[…] According to the document, which was distributed to Apple’s Authorized Service Providers late last month, this policy will apply to all Apple computers with the “T2” security chip, which is present in 2018 MacBook Pros as well as the iMac Pro.
The software lock will kick in for any repair which involves replacing a MacBook Pro’s display assembly, logic board, top case (the keyboard, touchpad, and internal housing), and Touch ID board. On iMac Pros, it will kick in if the Logic Board or flash storage are replaced. The computer will only begin functioning again after Apple or a member of one of Apple’s Authorized Service Provider repair program runs diagnostic software called Apple Service Toolkit 2.] […]
Restart Podcast Ep. 39: Repair and autonomy in a networked world
Is Apple about to extend its repair coverage to older devices?
Next-level, really. off!
This is a repair model that is similar to that used by John Deere and auto manufacturers, who often prevent owners from repairing their own tractors or cars
These kind of shenanigans are undermining one of the core principles of Apple, i.e. making robust and durable devices by harmonising software and hardware. That was the reason why I switched to Apple a while back, and that is why my 5 year old mid-end (at the time) macbook pro is still outperforming my brand-new high-end windows computer in many ways. But I’m hearing more and more of these things; like the increased difficulty of maintenance and repair, as well as performance throttling for “battery life”. I wonder if it’s not more profitable to invest in a
new type of business model - and device, accordingly - instead of resorting to backhanded solutions, which is steadily killing their image.
I find that a helpful feature that ensures you can use your phone for longer even when the battery is in bad condition. The phone will last longer on one charge albeit with reduced performance. There’s always a tradeoff between performance and battery life. I appreciated it on my phone, an iPhone 6, until I recently changed the battery (BTW changing the battery made the screen more responsive as the battery had swelled and the increased pressure on the screen was reducing its responsiveness, especially in the bottom left corner; that’s similar to the impact from a swelled battery on the trackpad on the old Black/White Macbook).
The issue with this was the initial lack of transparency, not the feature itself.
In addition to the right to repair awfulness of this, I think this might (could) backfire for Apple for the demographic who see Apple devices as more privacy-respecting than others, safer for journalists, dissidents, etc (e.g. Zeynep Tufekci, Aral Balkan etc.)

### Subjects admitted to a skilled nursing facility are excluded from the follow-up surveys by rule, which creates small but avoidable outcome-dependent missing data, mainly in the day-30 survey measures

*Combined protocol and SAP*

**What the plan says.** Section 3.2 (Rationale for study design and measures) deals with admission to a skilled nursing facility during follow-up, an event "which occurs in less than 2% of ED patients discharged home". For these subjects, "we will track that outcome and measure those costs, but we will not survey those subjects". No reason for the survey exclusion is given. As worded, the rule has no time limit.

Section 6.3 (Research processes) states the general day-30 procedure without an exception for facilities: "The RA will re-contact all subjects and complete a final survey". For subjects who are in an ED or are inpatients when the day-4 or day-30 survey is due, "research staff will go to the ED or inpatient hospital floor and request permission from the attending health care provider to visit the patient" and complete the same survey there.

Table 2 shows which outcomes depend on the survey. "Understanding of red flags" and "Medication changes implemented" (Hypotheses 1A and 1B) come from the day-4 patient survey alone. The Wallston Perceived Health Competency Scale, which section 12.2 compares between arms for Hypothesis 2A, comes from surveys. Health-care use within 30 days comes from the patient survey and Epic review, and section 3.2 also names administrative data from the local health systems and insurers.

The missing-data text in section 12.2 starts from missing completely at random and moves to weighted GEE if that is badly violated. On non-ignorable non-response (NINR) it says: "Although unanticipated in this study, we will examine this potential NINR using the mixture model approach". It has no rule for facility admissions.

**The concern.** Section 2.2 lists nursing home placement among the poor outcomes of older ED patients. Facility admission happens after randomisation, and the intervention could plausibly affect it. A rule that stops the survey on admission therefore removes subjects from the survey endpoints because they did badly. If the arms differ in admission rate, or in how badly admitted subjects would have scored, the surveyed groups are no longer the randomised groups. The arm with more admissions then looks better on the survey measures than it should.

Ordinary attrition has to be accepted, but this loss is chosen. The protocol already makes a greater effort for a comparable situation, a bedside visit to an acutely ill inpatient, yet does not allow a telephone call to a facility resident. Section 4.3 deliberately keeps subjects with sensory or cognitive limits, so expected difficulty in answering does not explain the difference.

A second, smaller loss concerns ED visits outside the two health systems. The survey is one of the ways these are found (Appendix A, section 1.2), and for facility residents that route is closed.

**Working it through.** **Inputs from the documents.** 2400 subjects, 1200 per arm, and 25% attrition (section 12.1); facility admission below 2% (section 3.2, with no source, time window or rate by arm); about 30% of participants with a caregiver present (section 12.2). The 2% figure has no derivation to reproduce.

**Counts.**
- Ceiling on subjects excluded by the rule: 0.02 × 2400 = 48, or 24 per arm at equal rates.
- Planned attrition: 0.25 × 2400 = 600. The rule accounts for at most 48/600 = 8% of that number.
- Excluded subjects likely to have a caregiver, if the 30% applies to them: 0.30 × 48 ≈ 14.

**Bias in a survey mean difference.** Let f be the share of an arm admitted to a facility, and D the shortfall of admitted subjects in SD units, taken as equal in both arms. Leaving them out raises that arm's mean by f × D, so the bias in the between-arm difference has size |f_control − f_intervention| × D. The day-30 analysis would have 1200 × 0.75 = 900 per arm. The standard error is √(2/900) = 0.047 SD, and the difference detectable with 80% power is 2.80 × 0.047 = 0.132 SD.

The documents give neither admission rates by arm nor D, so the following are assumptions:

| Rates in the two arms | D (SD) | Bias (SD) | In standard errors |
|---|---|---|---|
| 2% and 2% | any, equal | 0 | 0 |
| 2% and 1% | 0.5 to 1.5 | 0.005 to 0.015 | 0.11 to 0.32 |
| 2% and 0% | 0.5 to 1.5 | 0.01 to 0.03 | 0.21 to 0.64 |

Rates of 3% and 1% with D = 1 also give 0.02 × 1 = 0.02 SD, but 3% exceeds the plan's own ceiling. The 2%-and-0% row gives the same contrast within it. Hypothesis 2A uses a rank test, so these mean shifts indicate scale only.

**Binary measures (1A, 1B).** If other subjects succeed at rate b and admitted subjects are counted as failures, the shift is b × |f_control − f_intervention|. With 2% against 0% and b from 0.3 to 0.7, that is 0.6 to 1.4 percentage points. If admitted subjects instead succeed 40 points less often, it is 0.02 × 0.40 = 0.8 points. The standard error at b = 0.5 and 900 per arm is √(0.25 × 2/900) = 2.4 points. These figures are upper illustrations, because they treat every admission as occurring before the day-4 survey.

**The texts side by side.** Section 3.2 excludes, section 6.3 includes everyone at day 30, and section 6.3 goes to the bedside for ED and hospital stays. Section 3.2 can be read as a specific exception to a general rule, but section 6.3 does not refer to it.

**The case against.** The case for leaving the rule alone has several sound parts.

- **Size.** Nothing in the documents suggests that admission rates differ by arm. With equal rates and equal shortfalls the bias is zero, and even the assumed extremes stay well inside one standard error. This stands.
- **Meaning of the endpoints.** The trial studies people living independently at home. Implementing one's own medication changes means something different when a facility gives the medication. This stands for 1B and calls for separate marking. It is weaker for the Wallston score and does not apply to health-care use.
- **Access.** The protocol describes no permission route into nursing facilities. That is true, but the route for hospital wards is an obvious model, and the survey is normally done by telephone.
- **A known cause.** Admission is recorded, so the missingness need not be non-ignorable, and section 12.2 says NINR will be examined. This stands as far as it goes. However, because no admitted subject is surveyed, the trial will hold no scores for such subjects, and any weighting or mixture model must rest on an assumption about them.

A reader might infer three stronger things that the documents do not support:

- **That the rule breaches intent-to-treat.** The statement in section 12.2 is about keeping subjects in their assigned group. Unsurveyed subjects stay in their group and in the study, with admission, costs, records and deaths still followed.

It includes the Mac Resource Inspector, which does a “quick health check of hardware and software,” as well as tools that check the system’s memory, display, power adapters, cooling system, and other aspects of the computer. It functions only if connected to Apple’s Global Service Exchange (GSX), a Cloud-based server that Apple uses to handle repairs and service. It requires a login from Apple to access.
The iFixit article guesses that the Apple Service Kit 2 software might track part serial numbers, linked to a particular service store. Given it has to be run on the individual’s own device, definitely a possibility it will link this to a specific device serial number. I didn’t see any specific mention of it in the articles, but it seems a reasonable assumption that Apple somewhere has a log of laptop serial numbers and customers. So if you take your MacBook in for repair you could theoretically be pinpointing your location in the world, and who knows whatever else information the software scans for, and sending this to Apple. If I was a political dissident I’d be pretty worried about that. It’s MacBooks now, but maybe iPhones next?
Even just for general citizens you don’t want black-box software that phones home to someone else’s server running on your machine. Apart from everything else Apple should explain exactly what this “quick health check of hardware and software” actually is and they should make their AST2 software publicly auditable.
What is your threat model? If I was a political dissident I’d be more worried by other things than the fact that I’ve visited an Apple Shop.
Before servicing a device Apple will check its warranty coverage. Apple maintains a database of all the servicing it has done. I suspect other brands do the same.
Most OSs do phone home in one way or another, and you have to spend time to harden them in that respect if it’s important to you. There were some concerns a few years ago with the default ntp server used in some Linux distro (can’t remember the details but it must be somewhere on the web). Apple devices use an Apple ntp server by default. This is a common, often overlooked, protocol that regularly calls home by design.
On MacOS if this concerns you, you may want to check out ObjectiveSee’s Lulu, a free, shared-source firewall for macOS. Of course whether you trust its author, a Mac security specialist, who has created many convenient security related tools and… who used to work for the NSA is another story!
Agree re demand for more transparency.
Haha, true! Perhaps not the most pressing threat However I would suspect Tufekci, Balkan et al would recommend Apple devices less for privacy-concerned journalists, dissidents, etc, should Apple pursue this policy. If you simply cannot continue to use a damaged device without taking it to an Apple approved store that reports back on your servicing, along with other unspecified pieces of information, to a central database somewhere, it’s not a very good precedent to set.
That needs unpacking. I agree with you about the right to have your device repaired wherever you want by whomever you want. However, if you bring it to Apple they’ll record some information. And they’ll also record information when you use their Store and similar services. (And I believe it is similar for all brands, with Google being worse as they monetise this information). It also helps them with fraud:
At its peak, Apple was seeing 60% of warranty repairs in China and Hong Kong as being fraudulent, literally costing Apple billions of dollars per year. […]